James the Giant wrote:I think in your case taking vows as an Upasaka would be more appropriate.BuddhaSoup wrote:Is it a requirement that to take anagarika ordination that one reside at the Wat, or even live in the area?
I seem to remember the pali for anagarika means Homeless One, so if you are still working or have family responsibilities or whatever, you can't really be a homeless one.
Seems to me, anyway.
James, thanks for your comment. I understand the upasaka vows are a 5 precept lay ordination, while the anagarika involves the 8 precepts, or 10, or more depending on the vows assumed. In part, I am trying to see if there is any analogy in Theravada to the Shukke Tokudo ordination in Zen? I have wanted to involve myself in some community pastoral activities ( end of life ministry, orison ministry) and it seems that without some formal ordination or "pastoral title" one would be only a guy in street clothes attending to the dying, say in a hospice or hospital. There may be something to the idea that people seeking pastoral counseling or care need or desire to meet with someone who looks, walks, and quacks like a "priest."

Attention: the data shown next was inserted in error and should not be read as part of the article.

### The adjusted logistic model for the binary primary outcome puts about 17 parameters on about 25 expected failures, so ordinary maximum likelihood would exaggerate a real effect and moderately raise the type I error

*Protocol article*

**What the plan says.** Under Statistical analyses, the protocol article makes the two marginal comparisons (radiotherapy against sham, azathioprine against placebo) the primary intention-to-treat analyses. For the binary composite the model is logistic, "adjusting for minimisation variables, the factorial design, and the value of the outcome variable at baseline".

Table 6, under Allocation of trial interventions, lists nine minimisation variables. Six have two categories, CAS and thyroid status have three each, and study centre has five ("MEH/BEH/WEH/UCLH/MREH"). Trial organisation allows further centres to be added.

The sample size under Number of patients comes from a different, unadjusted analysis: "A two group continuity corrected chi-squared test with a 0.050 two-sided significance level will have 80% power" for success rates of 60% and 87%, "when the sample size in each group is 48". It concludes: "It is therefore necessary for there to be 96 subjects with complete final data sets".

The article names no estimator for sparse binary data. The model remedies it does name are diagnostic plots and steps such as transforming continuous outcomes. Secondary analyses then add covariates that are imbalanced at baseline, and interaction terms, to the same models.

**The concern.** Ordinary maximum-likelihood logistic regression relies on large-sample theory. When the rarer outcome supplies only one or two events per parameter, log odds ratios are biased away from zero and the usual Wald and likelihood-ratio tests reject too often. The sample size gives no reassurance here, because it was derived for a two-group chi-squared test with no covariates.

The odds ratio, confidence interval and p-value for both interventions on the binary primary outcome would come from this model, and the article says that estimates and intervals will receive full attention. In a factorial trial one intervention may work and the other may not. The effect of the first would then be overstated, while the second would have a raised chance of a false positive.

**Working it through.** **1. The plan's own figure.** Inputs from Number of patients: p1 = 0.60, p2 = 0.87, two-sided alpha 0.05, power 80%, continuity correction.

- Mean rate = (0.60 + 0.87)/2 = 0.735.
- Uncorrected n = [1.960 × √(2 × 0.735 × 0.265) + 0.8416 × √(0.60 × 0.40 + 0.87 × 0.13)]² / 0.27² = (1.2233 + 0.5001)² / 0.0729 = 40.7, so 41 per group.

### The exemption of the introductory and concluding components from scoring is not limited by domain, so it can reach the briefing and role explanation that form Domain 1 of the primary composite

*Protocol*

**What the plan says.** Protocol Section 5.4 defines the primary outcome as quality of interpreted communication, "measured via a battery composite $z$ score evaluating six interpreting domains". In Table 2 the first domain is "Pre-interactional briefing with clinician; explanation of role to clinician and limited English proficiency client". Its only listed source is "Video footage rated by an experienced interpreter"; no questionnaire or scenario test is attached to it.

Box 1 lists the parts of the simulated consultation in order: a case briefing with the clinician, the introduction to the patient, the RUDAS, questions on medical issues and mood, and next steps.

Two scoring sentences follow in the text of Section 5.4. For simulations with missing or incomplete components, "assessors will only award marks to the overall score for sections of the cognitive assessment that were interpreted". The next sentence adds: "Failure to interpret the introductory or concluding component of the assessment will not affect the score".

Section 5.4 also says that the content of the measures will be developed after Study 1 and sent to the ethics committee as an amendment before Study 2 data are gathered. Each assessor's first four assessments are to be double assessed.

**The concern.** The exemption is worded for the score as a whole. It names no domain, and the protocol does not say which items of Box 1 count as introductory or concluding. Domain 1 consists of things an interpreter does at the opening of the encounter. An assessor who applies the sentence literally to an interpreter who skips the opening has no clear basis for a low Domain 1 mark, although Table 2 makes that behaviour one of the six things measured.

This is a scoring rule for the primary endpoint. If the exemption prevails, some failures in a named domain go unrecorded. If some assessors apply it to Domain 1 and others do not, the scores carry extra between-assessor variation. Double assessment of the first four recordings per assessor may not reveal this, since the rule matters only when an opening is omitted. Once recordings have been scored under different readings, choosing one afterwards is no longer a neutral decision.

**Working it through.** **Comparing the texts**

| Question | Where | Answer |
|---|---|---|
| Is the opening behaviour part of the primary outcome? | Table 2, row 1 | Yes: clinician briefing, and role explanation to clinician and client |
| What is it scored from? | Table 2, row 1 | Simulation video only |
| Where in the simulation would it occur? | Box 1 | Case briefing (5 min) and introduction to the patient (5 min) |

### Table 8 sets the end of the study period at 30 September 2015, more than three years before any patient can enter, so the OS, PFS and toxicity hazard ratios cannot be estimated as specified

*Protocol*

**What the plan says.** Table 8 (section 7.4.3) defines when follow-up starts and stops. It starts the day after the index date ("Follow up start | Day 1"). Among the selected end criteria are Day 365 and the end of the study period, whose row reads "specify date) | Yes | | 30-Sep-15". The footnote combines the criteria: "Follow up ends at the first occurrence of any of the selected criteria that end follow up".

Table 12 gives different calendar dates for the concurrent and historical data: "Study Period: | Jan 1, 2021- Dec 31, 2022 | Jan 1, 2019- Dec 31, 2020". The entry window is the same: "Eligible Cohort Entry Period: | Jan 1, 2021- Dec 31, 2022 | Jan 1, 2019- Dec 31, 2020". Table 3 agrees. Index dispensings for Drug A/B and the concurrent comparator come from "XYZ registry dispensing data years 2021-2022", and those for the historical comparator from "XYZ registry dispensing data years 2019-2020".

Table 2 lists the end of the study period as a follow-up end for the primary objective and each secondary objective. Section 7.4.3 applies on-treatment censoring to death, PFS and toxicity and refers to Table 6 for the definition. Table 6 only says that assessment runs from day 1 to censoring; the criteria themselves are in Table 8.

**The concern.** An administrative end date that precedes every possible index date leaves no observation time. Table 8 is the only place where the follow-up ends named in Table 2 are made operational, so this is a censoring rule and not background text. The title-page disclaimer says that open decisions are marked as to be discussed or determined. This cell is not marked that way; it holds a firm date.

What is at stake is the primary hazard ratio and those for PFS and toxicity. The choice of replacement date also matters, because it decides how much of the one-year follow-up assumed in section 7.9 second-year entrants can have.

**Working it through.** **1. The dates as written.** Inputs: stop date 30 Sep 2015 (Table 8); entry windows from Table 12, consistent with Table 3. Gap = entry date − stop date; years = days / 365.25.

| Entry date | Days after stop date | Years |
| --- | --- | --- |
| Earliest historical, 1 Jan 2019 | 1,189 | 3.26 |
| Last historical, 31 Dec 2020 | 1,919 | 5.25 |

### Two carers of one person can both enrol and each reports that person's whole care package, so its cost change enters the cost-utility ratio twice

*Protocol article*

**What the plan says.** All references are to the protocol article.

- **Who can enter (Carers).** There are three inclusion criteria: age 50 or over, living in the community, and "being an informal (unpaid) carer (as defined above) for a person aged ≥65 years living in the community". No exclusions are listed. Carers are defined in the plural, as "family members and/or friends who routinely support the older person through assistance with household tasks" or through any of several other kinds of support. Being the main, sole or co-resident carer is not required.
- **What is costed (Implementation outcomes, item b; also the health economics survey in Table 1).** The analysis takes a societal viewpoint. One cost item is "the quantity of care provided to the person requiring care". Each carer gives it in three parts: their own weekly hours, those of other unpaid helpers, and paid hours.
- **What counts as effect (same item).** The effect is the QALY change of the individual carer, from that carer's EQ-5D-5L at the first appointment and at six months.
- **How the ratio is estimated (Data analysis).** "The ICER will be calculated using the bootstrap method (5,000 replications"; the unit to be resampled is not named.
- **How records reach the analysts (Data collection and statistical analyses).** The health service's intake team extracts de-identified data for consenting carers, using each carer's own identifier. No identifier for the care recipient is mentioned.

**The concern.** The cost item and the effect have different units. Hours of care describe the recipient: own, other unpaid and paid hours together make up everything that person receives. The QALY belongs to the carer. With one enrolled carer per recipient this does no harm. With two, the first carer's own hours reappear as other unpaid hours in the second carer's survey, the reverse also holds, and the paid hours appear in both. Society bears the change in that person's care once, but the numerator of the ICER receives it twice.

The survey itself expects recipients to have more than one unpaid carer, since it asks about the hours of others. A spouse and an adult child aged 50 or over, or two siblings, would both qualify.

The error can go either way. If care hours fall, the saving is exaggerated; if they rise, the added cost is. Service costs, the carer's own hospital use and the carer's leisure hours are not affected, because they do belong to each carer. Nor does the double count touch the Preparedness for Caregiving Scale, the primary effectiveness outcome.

I apologize if these comments sound like I am some guy looking to walk about in flowing robes and a bald head....I'm not at all about the look or the forms, but am conscious that people in the community need to see that one who is doing pastoral work looks the part.
Or, maybe one can be a duck if one just walks and quacks like one. Maybe I am elevating form over substance.